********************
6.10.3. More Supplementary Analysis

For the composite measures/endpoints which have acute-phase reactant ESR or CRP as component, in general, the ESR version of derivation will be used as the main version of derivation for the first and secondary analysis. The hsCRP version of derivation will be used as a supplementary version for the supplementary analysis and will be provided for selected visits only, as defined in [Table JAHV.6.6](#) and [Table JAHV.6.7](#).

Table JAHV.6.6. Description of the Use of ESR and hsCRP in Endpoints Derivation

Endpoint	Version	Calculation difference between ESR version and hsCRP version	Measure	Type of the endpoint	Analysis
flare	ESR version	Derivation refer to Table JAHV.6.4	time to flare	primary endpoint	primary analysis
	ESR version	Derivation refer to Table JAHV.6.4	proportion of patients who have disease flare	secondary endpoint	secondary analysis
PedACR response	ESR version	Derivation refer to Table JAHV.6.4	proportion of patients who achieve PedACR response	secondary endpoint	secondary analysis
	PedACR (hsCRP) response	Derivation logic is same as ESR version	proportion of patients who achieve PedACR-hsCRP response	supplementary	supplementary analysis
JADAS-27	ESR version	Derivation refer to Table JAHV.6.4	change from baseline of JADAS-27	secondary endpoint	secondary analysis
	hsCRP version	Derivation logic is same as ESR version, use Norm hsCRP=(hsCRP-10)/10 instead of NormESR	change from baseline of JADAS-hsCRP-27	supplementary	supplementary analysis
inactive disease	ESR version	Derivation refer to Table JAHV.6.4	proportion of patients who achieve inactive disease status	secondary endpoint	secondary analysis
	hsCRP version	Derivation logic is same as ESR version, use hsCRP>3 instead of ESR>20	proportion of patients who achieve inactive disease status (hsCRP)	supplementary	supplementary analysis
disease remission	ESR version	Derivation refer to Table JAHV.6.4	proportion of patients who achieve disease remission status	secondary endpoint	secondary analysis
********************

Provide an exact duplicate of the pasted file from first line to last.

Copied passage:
6.10.3. More Supplementary Analysis

For the composite measures/endpoints which have acute-phase reactant ESR or CRP as component, in general, the ESR version of derivation will be used as the main version of derivation for the first and secondary analysis. The hsCRP version of derivation will be used as a supplementary version for the supplementary analysis and will be provided for selected visits only, as defined in [Table JAHV.6.6](#) and [Table JAHV.6.7](#).

Table JAHV.6.6. Description of the Use of ESR and hsCRP in Endpoints Derivation

Endpoint	Version	Calculation difference between ESR version and hsCRP version	Measure	Type of the endpoint	Analysis
flare	ESR version	Derivation refer to Table JAHV.6.4	time to flare	primary endpoint	primary analysis
	ESR version	Derivation refer to Table JAHV.6.4	proportion of patients who have disease flare	secondary endpoint	secondary analysis
PedACR response	ESR version	Derivation refer to Table JAHV.6.4	proportion of patients who achieve PedACR response	secondary endpoint	secondary analysis
	PedACR (hsCRP) response	Derivation logic is same as ESR version	proportion of patients who achieve PedACR-hsCRP response	supplementary	supplementary analysis
JADAS-27	ESR version	Derivation refer to Table JAHV.6.4	change from baseline of JADAS-27	secondary endpoint	secondary analysis
	hsCRP version	Derivation logic is same as ESR version, use Norm hsCRP=(hsCRP-10)/10 instead of NormESR	change from baseline of JADAS-hsCRP-27	supplementary	supplementary analysis
inactive disease	ESR version	Derivation refer to Table JAHV.6.4	proportion of patients who achieve inactive disease status	secondary endpoint	secondary analysis
	hsCRP version	Derivation logic is same as ESR version, use hsCRP>3 instead of ESR>20	proportion of patients who achieve inactive disease status (hsCRP)	supplementary	supplementary analysis
disease remission	ESR version	Derivation refer to Table JAHV.6.4	proportion of patients who achieve disease remission status	secondary endpoint	secondary analysis